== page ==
“Students usually start primary school around age five. Also note that during the first year of his training, he was shown no techniques. So, giving him the benefit of the doubt, let's say he was six years old when he started training with Toda. By the age of thirteen, he had "mastered" (and therefore received his menkyo kaiden) in six different styles. Therefore, if he started at age six, he learned six different styles in seven years, an average of one style per 1.1 years (and at such a young age!).

    (Again, dallas shows his ignorance of Japanese culture and martial arts.)
    Cayce Lancaster

    “I was wrong. I'm not trying to justify what I did. I just wanted to make that statement." - bryce dallas of the konigun "ninjutsu" cult, 1992

    http://konigunninjers.blogspot.com

  3. #83
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    konigun Fact and Fantasy - dallas' training time

    “He received a menkyo kaiden in the next style in four years (a much more believable time frame than we've seen so far between him and Hatsumi) between the ages of thirteen and seventeen. Starting at age seventeen, he studied three more styles with an instructor named Ish-i-tani. He also mastered up to eighteen different Chinese and Korean martial arts while he was away from Japan (he went to China two times in total, and returned before he was twenty-three).

    (Sources for this?)

    “Resources are very ambiguous about this time frame, but we know he studied with Ish-i-tani starting at age seventeen, and returned from China at age twenty-three. Therefore, he had six years to "master" twenty-one different styles, an average of 0.28 years (or 3.4 months) per style (such a fast learner!). However, also note that part of this time, he was living with his grandmother near Kobe (where he had a lung illness and Beri-beri), [sic] and later he had run away to Mt. Mata San (where he had a large tape worm), and therefore, was not training with a teacher during that time.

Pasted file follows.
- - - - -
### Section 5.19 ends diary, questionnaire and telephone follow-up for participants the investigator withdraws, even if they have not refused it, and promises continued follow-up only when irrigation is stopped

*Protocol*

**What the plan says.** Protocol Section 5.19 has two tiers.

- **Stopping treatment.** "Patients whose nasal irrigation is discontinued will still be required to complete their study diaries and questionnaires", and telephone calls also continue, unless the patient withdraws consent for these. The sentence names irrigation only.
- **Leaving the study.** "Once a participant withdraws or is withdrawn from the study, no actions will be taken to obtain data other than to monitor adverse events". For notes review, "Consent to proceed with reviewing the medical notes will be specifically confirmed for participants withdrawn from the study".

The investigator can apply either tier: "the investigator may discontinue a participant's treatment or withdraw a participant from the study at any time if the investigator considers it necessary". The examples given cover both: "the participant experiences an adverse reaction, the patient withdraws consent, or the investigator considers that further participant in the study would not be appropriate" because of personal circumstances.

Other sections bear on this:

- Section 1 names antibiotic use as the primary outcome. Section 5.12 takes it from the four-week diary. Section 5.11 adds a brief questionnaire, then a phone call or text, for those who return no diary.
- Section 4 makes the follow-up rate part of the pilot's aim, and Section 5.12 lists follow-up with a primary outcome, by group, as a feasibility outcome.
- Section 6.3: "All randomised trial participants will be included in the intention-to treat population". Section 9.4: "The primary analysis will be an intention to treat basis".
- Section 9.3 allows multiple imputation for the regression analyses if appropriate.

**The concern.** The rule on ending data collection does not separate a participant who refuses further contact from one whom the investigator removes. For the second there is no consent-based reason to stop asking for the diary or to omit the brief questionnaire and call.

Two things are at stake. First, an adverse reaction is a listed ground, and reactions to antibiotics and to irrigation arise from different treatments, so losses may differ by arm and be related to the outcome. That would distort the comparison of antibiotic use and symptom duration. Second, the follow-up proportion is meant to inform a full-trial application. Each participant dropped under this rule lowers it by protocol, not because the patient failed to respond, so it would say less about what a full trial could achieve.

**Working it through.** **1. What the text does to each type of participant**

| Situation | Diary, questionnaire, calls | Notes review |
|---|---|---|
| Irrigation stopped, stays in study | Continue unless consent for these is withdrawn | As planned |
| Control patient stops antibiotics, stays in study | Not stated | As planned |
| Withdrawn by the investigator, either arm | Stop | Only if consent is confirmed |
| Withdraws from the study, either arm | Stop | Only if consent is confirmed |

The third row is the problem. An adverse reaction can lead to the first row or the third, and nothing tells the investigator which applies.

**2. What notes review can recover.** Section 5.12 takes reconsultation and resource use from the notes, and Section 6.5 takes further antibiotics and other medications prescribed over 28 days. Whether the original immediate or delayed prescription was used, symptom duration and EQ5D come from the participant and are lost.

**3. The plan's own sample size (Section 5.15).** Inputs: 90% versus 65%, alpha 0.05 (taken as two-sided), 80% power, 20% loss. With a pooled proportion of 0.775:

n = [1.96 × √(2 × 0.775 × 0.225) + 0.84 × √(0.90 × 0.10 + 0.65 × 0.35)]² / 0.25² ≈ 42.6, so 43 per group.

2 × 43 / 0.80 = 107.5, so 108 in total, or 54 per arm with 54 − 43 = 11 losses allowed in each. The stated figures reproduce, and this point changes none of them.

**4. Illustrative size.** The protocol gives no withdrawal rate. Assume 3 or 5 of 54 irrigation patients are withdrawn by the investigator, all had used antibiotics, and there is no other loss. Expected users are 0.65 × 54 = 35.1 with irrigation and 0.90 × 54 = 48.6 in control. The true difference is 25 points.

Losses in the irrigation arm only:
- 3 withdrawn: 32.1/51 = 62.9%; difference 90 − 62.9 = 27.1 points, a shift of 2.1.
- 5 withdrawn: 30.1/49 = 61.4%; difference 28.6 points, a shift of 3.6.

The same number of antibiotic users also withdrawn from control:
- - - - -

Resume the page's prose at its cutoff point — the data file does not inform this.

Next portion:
(He was engaged in solo-training. Another concept dallas is unfamiliar with.)

    “So in all, he "mastered" twenty-eight different styles of martial arts, all before the ripe old age of twenty-three. Riiiiiiight.

    (Let’s use the example of dallas himself:
    When dallas began fabricating his konigun karate in the 1980s, he was training with Roger Williams, an Isshin ryu karate instructor, a Tae Kwon Do instructor, and Martin Howell, an independent eclectic martial artist. Using the same theory that dallas espouses, he is incapable of practicing with these three individuals in their respective arts concurrently. Since he began teaching his own konigun karate crap shortly after beginning training himself, he would have spent a very minimal time actually training before creating his own art. If we use an arbitrary period of two years for training, this would mean that dallas only spent eight months of total training time with each of these three instructors before fabricating konigun. If he spent a total of three hours of training in each of these arts for that eight month period, he would have spent a total of 96 hours training in each art. That’s 3 hours per week multiplied by 4 weeks per month for 8 months equals 96 total hours in training per art. This is barely enough time to obtain a yellow belt in any currently practiced art. Are we to believe that dallas was such an extraordinarily gifted martial artist that he mastered all three systems in just 2 years? Of course not. No, we are to believe that he is a ninjer master when, in all actuality, he has never studied ninjutsu, never been to Japan for training in ninjutsu, and never was or will be willing to put in the time to become an actual, respected martial artist.)
    Last edited by imarubber; 02-12-2008 at 05:13 AM. Reason: Problem with translation and icons
    Cayce Lancaster